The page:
"The Crucible" is a fictionalized account of the famous Salem witch trials, which caused public mass hysteria leading to false accusations; conditions that also existed during the Red Scare, a period of American history in which the accusation of communist sympathy could lead to professional and personal destruction. The term "witch hunt" originated with the Salem witch trials, and this term can be applied to the Red Scare, also known as McCarthyism.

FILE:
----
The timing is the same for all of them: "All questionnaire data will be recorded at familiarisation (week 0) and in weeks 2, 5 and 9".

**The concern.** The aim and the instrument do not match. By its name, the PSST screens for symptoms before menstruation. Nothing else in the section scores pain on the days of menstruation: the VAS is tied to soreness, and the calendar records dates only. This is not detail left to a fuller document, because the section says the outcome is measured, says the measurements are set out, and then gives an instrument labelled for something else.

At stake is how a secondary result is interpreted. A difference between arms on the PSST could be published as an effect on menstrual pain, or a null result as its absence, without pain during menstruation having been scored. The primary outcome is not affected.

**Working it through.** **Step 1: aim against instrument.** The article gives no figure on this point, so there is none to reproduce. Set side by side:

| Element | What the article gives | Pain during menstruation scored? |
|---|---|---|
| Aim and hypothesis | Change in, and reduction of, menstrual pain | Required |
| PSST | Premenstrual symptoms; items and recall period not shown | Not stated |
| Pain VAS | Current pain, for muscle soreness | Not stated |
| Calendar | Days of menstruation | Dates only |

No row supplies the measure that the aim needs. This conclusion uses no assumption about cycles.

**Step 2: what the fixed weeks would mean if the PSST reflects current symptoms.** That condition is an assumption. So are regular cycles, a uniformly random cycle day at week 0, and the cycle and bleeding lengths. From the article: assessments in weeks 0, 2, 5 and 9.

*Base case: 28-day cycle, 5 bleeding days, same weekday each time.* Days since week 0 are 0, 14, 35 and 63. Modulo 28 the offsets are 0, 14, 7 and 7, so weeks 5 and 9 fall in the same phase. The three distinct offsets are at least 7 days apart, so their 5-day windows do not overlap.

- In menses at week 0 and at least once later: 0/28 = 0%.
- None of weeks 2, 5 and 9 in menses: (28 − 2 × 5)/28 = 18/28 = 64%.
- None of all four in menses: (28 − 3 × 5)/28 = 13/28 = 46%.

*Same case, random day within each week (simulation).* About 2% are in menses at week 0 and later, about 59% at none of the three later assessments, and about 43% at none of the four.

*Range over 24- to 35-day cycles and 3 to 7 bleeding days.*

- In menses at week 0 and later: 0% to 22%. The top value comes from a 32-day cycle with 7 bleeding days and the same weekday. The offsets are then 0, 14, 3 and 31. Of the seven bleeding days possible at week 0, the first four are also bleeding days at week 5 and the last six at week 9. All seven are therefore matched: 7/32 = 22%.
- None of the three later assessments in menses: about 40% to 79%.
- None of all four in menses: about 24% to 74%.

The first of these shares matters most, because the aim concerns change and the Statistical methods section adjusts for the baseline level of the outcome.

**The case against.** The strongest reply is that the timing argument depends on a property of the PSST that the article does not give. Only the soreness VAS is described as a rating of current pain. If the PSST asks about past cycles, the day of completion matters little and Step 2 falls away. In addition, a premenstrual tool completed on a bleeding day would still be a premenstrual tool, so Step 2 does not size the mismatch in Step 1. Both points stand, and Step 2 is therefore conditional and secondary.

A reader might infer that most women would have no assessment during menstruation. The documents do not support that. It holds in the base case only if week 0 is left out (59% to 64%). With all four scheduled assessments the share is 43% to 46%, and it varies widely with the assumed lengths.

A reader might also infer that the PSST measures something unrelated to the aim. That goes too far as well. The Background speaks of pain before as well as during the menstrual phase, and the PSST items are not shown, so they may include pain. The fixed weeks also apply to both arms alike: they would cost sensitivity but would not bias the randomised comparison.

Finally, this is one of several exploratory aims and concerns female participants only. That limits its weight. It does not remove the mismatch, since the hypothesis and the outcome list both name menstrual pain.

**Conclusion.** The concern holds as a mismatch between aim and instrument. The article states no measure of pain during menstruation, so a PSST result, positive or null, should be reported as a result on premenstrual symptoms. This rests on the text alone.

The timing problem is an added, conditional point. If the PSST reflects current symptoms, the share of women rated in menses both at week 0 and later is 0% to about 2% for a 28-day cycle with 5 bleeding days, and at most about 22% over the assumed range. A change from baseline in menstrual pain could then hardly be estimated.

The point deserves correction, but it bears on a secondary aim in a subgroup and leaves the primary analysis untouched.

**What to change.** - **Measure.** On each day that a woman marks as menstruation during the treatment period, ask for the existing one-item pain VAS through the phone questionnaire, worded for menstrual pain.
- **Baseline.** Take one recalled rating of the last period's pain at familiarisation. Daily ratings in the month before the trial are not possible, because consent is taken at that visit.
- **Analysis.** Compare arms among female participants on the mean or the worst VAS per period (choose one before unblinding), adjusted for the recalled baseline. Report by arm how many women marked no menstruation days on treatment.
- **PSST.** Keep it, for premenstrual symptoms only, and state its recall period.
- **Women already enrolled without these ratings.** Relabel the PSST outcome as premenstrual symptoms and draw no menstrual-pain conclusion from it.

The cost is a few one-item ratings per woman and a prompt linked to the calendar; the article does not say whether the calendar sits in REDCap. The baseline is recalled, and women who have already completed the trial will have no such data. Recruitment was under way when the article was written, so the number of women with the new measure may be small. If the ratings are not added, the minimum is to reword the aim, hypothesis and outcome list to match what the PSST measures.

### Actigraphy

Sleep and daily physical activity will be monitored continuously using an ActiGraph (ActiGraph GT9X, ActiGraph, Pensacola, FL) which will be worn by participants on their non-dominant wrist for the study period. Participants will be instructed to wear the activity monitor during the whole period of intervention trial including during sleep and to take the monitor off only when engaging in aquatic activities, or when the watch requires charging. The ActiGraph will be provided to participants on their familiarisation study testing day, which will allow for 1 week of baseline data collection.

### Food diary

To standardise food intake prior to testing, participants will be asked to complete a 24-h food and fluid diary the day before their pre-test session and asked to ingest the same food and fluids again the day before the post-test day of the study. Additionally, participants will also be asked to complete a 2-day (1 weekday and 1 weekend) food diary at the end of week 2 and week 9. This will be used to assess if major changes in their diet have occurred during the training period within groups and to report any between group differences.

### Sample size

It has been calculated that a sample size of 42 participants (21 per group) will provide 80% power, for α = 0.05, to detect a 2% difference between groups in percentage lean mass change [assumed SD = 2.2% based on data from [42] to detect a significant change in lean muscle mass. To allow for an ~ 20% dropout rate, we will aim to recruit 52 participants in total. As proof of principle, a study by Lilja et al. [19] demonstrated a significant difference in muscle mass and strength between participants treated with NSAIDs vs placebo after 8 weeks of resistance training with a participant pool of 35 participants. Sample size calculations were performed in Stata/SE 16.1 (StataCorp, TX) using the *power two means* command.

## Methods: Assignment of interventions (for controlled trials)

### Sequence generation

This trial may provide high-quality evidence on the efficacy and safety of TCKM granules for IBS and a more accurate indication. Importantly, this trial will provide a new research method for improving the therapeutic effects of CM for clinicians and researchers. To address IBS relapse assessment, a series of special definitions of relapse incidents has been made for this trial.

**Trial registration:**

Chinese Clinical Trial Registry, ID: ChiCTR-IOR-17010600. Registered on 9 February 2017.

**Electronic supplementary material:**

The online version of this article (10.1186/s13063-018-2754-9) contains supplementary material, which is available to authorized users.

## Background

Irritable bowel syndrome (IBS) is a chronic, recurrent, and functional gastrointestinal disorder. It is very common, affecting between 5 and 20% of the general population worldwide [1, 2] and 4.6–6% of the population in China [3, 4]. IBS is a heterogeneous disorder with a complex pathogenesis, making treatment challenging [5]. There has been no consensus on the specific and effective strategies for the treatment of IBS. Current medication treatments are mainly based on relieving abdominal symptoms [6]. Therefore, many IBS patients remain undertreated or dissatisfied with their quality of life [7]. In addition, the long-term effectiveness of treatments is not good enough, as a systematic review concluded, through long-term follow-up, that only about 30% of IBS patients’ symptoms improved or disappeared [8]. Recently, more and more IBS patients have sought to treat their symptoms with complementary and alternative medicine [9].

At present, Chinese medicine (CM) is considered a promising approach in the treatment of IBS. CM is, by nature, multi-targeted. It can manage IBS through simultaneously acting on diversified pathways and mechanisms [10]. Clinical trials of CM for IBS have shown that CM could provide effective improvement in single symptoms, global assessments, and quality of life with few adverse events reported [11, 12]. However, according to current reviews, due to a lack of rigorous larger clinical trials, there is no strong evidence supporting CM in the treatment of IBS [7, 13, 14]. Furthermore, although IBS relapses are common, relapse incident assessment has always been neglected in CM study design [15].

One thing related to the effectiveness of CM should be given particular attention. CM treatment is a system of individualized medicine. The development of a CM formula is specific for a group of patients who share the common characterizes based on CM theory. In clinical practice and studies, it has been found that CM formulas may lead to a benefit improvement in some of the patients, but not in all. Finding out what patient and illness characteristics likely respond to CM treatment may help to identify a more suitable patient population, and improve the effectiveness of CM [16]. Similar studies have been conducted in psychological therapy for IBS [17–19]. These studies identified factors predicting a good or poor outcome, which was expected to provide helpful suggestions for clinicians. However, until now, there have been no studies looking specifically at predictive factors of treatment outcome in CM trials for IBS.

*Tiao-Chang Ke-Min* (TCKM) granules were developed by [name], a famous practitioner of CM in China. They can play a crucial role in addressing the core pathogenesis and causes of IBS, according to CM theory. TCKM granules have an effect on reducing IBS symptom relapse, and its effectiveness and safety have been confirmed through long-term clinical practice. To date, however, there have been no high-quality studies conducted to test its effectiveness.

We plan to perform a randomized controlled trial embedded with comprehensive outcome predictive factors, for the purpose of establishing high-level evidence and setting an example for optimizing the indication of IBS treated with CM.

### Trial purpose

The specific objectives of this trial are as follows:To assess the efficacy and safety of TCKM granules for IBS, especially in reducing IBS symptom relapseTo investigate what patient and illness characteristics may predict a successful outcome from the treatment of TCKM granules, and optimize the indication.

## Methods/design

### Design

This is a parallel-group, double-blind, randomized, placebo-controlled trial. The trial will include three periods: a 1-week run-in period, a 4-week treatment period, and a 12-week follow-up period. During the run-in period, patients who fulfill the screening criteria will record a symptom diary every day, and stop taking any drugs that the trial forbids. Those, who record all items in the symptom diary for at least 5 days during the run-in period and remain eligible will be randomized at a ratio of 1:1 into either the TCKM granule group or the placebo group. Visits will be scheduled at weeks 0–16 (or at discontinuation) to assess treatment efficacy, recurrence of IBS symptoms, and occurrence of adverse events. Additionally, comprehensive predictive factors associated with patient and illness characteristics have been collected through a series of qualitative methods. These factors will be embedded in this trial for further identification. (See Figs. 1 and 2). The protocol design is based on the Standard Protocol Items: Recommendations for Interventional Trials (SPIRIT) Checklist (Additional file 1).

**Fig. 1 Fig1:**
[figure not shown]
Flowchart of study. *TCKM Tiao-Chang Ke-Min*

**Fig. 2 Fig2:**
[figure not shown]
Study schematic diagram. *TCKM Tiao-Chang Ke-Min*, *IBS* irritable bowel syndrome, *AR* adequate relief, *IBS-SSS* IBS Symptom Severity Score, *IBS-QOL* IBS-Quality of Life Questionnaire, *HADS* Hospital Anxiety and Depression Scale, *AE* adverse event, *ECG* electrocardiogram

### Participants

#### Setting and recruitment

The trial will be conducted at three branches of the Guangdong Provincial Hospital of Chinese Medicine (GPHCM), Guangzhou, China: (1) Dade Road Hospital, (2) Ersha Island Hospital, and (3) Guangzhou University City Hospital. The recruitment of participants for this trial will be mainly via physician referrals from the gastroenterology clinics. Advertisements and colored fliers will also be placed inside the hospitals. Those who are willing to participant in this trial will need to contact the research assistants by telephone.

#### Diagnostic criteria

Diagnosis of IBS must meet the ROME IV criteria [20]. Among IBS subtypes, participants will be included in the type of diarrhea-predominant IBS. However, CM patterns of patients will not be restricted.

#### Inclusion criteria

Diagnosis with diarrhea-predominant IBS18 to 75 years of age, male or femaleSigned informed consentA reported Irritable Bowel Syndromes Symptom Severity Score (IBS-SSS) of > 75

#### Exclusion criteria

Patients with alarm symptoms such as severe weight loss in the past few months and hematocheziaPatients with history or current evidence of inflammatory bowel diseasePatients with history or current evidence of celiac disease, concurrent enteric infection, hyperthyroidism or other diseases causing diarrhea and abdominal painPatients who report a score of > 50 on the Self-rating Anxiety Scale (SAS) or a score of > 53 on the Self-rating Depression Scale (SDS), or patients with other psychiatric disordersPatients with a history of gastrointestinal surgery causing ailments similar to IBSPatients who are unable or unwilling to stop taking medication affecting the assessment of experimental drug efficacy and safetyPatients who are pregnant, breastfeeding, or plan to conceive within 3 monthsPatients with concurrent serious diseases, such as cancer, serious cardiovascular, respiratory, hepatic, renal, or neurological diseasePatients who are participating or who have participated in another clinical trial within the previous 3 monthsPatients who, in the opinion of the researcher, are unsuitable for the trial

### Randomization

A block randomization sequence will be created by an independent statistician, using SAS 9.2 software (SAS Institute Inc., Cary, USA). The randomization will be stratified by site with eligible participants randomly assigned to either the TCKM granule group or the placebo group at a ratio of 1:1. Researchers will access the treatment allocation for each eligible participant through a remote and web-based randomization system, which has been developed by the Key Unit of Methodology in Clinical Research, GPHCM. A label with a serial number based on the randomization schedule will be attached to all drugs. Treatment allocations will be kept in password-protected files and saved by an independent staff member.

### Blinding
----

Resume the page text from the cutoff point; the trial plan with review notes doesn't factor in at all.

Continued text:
In February 1950, Senator Joseph McCarthy claimed to know the names of "card-carrying" communists who worked in the U.S. State Department. This kicked off a period of paranoia and accusation known as the Red Scare, with "red" symbolizing communism. The practice of searching for and accusing people, including those guilty and innocent, of some object of public paranoia has since been labelled as "McCarthyism." This term is synonymous with the term "witch hunt," which refers to the Salem witch trials that were fictionalized in Arthur Miller's play, "The Crucible."